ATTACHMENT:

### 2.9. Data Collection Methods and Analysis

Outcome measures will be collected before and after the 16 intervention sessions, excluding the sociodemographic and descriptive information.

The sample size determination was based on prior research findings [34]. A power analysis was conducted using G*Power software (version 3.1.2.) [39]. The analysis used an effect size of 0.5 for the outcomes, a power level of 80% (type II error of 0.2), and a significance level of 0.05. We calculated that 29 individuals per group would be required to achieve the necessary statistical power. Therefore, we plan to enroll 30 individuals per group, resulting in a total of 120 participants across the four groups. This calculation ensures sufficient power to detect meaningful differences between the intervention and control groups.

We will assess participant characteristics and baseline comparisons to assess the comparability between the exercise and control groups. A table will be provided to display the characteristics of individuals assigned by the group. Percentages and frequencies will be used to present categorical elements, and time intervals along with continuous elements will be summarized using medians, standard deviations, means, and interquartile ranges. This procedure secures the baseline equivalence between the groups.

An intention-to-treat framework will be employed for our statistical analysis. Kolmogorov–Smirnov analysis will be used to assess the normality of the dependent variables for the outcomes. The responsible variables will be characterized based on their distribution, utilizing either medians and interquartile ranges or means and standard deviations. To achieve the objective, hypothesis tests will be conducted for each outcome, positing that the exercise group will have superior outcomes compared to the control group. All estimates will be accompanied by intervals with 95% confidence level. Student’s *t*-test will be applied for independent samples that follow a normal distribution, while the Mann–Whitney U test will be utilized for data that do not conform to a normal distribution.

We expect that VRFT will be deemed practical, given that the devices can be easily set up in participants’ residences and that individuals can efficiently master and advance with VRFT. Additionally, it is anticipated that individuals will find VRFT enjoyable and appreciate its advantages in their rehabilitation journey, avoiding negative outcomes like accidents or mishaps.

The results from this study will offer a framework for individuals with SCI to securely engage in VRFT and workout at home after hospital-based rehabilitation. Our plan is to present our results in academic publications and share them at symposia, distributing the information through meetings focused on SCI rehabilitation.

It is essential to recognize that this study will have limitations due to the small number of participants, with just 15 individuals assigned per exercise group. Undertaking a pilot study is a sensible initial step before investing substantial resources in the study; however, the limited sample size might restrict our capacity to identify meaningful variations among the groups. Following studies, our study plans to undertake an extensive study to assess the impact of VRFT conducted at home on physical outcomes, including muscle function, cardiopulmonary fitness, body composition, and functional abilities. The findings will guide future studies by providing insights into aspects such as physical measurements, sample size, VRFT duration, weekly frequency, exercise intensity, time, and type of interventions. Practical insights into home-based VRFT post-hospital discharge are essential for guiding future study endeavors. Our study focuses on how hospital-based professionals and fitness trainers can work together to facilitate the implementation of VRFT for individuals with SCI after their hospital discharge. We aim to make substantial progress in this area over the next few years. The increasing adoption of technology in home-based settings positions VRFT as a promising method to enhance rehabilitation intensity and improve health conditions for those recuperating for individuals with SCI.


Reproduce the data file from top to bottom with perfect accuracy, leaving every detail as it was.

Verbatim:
### 2.9. Data Collection Methods and Analysis

Outcome measures will be collected before and after the 16 intervention sessions, excluding the sociodemographic and descriptive information.

The sample size determination was based on prior research findings [34]. A power analysis was conducted using G*Power software (version 3.1.2.) [39]. The analysis used an effect size of 0.5 for the outcomes, a power level of 80% (type II error of 0.2), and a significance level of 0.05. We calculated that 29 individuals per group would be required to achieve the necessary statistical power. Therefore, we plan to enroll 30 individuals per group, resulting in a total of 120 participants across the four groups. This calculation ensures sufficient power to detect meaningful differences between the intervention and control groups.

We will assess participant characteristics and baseline comparisons to assess the comparability between the exercise and control groups. A table will be provided to display the characteristics of individuals assigned by the group. Percentages and frequencies will be used to present categorical elements, and time intervals along with continuous elements will be summarized using medians, standard deviations, means, and interquartile ranges. This procedure secures the baseline equivalence between the groups.

An intention-to-treat framework will be employed for our statistical analysis. Kolmogorov–Smirnov analysis will be used to assess the normality of the dependent variables for the outcomes. The responsible variables will be characterized based on their distribution, utilizing either medians and interquartile ranges or means and standard deviations. To achieve the objective, hypothesis tests will be conducted for each outcome, positing that the exercise group will have superior outcomes compared to the control group. All estimates will be accompanied by intervals with 95% confidence level. Student’s *t*-test will be applied for independent samples that follow a normal distribution, while the Mann–Whitney U test will be utilized for data that do not conform to a normal distribution.

We expect that VRFT will be deemed practical, given that the devices can be easily set up in participants’ residences and that individuals can efficiently master and advance with VRFT. Additionally, it is anticipated that individuals will find VRFT enjoyable and appreciate its advantages in their rehabilitation journey, avoiding negative outcomes like accidents or mishaps.

The results from this study will offer a framework for individuals with SCI to securely engage in VRFT and workout at home after hospital-based rehabilitation. Our plan is to present our results in academic publications and share them at symposia, distributing the information through meetings focused on SCI rehabilitation.

It is essential to recognize that this study will have limitations due to the small number of participants, with just 15 individuals assigned per exercise group. Undertaking a pilot study is a sensible initial step before investing substantial resources in the study; however, the limited sample size might restrict our capacity to identify meaningful variations among the groups. Following studies, our study plans to undertake an extensive study to assess the impact of VRFT conducted at home on physical outcomes, including muscle function, cardiopulmonary fitness, body composition, and functional abilities. The findings will guide future studies by providing insights into aspects such as physical measurements, sample size, VRFT duration, weekly frequency, exercise intensity, time, and type of interventions. Practical insights into home-based VRFT post-hospital discharge are essential for guiding future study endeavors. Our study focuses on how hospital-based professionals and fitness trainers can work together to facilitate the implementation of VRFT for individuals with SCI after their hospital discharge. We aim to make substantial progress in this area over the next few years. The increasing adoption of technology in home-based settings positions VRFT as a promising method to enhance rehabilitation intensity and improve health conditions for those recuperating for individuals with SCI.